As I have discussed previously on Dickinson Wright's All Things HR Blog, the Department of Labor's ("DOL") disclosure regulations with respect to electronic disclosure of ERISA plan-related documents and notices are woefully out of date, not having been updated in more than fifteen years. For example, the basic DOL rule continues to be that employers may not provide electronic disclosures to employees that do not have access to their employer's electronic information system as an integral part of their job duties without going through a series of burdensome requirements. It appears that the DOL may finally be ready to modernize those rules.
In August 2018, President Trump signed an Executive Order on "Strengthening Retirement Security in America." Part of that Executive Order requested a review from the Secretary of Labor and the Secretary of Treasury on the potential for "broader use of electronic delivery as a way to improve the effectiveness of disclosures and to reduce their associated costs and burdens." Consistent with that order, the DOL has delivered a proposal entitled "Improving Effectiveness of and Reducing the Cost of Furnishing Required Notices and Disclosures" to the Office of Management and Budget ("OMB") for its review. We do not yet have the exact language of the proposal. However, once OMB completes its review (generally within 30 days of submission), it will be published in the Federal Register.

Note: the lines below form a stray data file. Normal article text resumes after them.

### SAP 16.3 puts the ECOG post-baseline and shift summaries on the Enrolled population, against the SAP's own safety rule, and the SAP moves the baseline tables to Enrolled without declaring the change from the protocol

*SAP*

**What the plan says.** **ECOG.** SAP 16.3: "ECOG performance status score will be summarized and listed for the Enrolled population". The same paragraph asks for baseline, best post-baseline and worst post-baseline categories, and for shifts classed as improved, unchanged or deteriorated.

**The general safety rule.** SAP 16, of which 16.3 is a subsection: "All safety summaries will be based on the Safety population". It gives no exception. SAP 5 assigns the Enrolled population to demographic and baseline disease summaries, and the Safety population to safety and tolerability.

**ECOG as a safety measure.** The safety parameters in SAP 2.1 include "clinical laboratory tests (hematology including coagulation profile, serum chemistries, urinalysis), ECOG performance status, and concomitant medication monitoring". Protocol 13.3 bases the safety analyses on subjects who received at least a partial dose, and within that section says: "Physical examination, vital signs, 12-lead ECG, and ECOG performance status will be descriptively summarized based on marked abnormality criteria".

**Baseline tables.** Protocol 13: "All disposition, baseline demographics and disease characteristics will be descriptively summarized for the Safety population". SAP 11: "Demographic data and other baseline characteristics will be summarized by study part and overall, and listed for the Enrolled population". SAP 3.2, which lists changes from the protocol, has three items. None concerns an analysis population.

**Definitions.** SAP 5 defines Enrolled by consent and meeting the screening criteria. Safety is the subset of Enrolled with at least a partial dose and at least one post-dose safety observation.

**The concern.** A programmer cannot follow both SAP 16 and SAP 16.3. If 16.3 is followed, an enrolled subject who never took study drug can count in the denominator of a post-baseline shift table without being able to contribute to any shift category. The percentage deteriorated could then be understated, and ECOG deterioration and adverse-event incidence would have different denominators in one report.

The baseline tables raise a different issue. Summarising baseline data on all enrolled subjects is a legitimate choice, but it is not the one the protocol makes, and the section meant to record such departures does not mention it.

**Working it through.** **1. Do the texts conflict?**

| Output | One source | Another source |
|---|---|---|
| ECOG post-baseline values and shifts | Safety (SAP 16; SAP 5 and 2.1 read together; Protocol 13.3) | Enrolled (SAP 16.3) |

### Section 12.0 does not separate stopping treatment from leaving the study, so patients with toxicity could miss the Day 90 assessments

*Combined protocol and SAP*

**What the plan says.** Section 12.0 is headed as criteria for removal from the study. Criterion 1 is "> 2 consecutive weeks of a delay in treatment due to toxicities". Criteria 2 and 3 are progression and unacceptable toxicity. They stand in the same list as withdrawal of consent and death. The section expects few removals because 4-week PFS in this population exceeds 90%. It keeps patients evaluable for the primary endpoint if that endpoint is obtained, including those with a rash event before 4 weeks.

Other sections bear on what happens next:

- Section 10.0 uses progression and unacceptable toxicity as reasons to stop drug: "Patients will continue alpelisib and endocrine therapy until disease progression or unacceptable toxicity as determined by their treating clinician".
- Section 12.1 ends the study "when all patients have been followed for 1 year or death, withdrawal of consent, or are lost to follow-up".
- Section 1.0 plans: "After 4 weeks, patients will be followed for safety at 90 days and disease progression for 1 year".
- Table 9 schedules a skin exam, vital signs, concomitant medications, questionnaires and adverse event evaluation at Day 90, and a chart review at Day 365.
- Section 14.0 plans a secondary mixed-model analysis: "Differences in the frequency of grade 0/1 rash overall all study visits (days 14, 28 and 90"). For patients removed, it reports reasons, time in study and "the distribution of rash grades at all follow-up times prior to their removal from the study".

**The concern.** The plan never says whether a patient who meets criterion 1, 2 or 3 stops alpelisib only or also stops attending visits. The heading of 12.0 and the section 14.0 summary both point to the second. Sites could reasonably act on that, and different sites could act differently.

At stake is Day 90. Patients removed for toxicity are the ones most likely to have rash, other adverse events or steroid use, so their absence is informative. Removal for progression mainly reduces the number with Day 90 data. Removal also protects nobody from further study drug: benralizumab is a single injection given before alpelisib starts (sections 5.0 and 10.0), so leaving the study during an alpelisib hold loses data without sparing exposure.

In May 2019, a number of organizations including the U.S. Chamber of Commerce delivered a letter to the DOL requesting that the DOL prioritize electronic delivery as a part of rulemaking to reduce costs and burdens as suggested by the Executive Order. It is possible that the new DOL rules will broaden an employer's ability to disclose benefit documents by electronic means, but allow participants to opt-out of electronic delivery.
Many employers with a mixed workforce (i.e., with employees who do not have work-related computer access who require the additional accommodations under the current DOL rule referred to above) conclude that complying with the existing onerous electronic disclosure requirements is not feasible. If the proposed rule incorporates the suggestions made by the U.S. Chamber of Commerce and others, this could result in a significant savings in time and printing costs for many employers.
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